Category Archives: Greece

Greece is still nice, so fuck it!


I’m currently reposing in the village of Kardamyli in the Mani peninsula of mainland Greece. It’s a place I’m very fond of and that I’ve been to a couple of times before.

The last time I was here was around five years back and I’ve noticed a few changes but I’m pleased to say not too many. There’s a new supermarket – where I’m pleased to say the Ouzo is cheaper – a new restaurant which we’re going to try out tonight, and one we used to frequent which has changed hands. Overall though it’s still the same old place we love.

I do however notice a creeping gentrification in that some of the bars and restaurants are moving away from the traditional Greece we love and trying to go a bit upmarket. Let’s hope it doesn’t get out of hand.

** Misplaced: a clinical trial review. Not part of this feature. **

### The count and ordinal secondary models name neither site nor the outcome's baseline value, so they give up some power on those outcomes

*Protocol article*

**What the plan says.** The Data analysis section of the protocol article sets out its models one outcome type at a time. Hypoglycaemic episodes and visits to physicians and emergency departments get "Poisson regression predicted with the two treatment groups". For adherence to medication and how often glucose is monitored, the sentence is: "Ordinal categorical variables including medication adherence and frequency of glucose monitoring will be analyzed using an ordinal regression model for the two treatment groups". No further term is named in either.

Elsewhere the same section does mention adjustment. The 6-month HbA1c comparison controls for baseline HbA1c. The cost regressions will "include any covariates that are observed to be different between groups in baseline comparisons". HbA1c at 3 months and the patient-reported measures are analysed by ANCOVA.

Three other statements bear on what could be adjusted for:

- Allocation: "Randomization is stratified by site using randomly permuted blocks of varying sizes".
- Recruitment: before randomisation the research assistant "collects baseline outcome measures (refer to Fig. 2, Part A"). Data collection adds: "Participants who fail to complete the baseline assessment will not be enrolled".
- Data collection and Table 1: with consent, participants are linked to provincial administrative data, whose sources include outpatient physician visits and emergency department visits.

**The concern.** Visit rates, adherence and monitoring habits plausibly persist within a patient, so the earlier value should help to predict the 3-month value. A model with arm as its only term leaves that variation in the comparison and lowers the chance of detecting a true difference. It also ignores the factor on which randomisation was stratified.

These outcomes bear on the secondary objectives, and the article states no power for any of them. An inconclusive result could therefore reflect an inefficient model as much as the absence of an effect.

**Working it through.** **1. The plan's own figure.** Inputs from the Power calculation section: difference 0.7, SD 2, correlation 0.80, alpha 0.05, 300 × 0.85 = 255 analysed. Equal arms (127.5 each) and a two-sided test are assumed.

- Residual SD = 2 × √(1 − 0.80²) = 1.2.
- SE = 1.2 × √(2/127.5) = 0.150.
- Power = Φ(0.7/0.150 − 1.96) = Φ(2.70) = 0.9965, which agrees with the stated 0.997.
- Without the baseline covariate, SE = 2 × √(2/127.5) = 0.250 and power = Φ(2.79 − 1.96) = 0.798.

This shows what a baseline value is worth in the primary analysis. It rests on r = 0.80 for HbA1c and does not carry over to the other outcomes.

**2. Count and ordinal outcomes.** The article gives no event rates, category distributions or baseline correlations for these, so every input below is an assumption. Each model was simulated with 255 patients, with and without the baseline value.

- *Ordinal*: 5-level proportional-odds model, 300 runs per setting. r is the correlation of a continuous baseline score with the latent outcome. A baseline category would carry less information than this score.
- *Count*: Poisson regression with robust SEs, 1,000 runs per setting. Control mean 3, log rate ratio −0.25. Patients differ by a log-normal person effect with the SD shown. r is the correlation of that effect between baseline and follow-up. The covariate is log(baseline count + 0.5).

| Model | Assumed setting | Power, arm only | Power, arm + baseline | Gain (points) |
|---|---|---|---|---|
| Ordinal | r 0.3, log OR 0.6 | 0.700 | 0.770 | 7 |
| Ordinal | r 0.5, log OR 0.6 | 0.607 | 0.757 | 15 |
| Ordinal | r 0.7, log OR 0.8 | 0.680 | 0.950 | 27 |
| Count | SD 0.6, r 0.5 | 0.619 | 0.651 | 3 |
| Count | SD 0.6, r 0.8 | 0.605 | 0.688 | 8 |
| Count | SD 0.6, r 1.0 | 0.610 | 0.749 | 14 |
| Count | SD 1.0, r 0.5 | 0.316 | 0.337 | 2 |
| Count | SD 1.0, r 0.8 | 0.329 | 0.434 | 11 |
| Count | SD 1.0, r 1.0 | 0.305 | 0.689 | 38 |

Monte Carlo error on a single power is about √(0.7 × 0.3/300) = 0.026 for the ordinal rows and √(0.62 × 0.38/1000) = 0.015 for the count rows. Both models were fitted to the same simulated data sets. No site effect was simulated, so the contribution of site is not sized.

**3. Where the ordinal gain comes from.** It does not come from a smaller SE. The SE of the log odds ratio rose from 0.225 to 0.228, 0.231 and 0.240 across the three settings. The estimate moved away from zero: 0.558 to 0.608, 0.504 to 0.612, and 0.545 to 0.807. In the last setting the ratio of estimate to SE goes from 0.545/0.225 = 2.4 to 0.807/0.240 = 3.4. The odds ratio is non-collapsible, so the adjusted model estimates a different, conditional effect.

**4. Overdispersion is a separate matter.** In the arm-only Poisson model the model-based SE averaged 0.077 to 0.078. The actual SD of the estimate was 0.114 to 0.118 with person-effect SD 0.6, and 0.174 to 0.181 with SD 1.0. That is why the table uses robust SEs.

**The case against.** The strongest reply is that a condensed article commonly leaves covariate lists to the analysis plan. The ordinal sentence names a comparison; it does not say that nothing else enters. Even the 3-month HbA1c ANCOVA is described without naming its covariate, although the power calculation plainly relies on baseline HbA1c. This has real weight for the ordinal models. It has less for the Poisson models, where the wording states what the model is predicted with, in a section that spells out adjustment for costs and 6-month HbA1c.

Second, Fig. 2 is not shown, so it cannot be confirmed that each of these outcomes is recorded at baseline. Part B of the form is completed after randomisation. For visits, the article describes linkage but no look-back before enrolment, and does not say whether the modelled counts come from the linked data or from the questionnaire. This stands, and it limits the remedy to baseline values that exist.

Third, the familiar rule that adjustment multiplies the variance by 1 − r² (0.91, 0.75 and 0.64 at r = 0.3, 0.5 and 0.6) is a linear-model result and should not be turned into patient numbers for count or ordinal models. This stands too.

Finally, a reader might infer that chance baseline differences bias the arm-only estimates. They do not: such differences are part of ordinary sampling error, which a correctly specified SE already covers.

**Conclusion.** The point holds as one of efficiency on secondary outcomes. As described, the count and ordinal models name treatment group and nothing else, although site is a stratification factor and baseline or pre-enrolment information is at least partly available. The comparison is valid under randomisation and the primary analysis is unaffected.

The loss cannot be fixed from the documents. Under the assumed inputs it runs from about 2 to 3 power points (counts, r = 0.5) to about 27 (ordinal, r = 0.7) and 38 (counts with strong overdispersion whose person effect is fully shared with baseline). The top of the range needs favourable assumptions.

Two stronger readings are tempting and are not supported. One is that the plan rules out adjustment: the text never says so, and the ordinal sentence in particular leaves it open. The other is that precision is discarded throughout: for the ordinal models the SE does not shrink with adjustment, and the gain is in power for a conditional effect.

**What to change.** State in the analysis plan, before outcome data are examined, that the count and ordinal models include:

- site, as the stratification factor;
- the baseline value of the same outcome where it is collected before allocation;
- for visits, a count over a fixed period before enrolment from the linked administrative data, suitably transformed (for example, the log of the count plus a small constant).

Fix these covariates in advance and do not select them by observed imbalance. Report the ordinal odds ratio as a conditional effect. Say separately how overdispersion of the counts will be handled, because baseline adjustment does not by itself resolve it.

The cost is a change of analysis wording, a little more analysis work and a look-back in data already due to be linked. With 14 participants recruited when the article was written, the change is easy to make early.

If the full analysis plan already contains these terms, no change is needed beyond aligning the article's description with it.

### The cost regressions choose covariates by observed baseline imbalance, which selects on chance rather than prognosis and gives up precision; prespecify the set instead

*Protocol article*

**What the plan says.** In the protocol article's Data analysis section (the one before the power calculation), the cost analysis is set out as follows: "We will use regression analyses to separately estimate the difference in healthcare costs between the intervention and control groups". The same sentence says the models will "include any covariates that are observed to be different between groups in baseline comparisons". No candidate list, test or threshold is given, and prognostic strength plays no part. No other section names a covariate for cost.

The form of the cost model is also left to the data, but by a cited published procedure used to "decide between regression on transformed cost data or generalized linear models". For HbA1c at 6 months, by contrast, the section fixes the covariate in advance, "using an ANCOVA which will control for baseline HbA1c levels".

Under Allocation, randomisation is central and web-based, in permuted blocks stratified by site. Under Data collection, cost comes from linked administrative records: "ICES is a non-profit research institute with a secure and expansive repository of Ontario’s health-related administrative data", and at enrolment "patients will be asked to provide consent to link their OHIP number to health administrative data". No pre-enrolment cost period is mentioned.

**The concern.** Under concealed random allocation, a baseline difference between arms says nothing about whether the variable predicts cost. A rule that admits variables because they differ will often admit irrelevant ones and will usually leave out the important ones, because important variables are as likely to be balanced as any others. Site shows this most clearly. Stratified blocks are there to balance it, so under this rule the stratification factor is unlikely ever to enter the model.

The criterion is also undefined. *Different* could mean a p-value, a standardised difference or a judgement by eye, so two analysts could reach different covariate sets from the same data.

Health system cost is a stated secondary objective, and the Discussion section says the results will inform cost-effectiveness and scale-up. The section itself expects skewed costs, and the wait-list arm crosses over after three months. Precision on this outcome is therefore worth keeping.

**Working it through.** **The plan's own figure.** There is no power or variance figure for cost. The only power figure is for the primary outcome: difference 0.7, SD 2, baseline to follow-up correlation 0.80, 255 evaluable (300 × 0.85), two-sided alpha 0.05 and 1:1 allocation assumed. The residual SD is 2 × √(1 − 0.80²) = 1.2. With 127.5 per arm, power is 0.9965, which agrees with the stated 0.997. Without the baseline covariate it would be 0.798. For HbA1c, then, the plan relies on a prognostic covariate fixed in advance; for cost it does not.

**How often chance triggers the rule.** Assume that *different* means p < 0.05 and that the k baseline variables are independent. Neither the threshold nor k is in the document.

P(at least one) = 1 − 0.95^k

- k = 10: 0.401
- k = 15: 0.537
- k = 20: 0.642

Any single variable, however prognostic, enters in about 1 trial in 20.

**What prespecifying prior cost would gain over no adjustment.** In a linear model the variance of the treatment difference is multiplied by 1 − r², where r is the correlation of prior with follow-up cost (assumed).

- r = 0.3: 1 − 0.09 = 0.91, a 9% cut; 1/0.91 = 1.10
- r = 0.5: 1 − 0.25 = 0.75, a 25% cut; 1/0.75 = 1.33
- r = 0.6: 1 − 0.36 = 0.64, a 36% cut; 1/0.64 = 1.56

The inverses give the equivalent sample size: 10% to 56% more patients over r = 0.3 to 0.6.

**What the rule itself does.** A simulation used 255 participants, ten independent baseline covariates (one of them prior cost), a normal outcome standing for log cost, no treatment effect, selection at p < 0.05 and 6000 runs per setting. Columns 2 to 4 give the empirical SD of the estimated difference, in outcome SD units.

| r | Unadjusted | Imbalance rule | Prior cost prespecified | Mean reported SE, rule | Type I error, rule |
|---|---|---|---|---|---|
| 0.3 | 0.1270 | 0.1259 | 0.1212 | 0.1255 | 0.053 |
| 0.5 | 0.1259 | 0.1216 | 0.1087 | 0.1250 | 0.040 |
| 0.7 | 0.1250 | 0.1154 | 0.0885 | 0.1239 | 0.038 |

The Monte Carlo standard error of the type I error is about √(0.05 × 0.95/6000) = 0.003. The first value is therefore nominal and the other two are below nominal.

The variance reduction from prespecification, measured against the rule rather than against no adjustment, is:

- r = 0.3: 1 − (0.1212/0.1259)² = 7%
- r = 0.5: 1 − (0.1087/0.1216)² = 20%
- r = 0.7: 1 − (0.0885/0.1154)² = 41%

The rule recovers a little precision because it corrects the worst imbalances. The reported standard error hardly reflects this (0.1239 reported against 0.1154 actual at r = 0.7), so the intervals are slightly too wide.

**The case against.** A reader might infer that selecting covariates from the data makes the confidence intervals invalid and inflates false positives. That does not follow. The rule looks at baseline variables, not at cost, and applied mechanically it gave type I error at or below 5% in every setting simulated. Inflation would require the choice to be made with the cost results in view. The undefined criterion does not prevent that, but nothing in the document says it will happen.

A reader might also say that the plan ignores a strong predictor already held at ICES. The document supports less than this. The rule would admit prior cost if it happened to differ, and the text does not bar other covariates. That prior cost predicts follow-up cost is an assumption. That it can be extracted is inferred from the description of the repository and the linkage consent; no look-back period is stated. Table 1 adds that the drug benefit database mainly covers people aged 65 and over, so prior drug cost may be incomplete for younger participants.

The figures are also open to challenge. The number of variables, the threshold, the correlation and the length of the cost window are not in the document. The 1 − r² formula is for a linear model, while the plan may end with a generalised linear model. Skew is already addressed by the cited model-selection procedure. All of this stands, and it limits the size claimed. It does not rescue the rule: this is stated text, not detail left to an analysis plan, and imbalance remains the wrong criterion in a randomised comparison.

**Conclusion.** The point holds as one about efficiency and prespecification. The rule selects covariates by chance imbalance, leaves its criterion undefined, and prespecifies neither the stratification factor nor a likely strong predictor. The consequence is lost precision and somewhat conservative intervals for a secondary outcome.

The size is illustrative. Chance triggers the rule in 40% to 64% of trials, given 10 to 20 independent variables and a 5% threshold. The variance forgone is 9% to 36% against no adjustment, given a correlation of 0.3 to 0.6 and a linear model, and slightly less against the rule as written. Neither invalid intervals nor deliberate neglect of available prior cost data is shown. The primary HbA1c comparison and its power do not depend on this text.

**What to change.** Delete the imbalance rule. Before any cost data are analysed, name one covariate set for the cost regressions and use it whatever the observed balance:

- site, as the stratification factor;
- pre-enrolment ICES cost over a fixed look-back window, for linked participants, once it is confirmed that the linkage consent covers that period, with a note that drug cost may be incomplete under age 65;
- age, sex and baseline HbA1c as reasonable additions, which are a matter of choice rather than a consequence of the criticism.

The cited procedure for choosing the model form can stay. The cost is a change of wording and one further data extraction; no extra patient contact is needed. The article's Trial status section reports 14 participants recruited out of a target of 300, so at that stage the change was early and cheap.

The Greeks are still talking to us despite Brexit. In fact one local businessman said “I wish Greece had the balls to do it!” So I guess we’re still welcome?

Local ATMs are taking the piss at €0.96 = £1 but that’s banks for you. However you can still get a meal for two with wine for €25 so even at parity who gives a fuck? And a bottle of Ouzo for €9.50 and five litres of half decent red wine for around €12! Well, fuck it! I’m happy.

Frankly, if it wasn’t part of the Fourth Reich, I’d happily live here. Mind you, it’s 93 today and that’s a tad warm! Time to retreat indoors and crank up the AirCon…

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This is a good deal?!?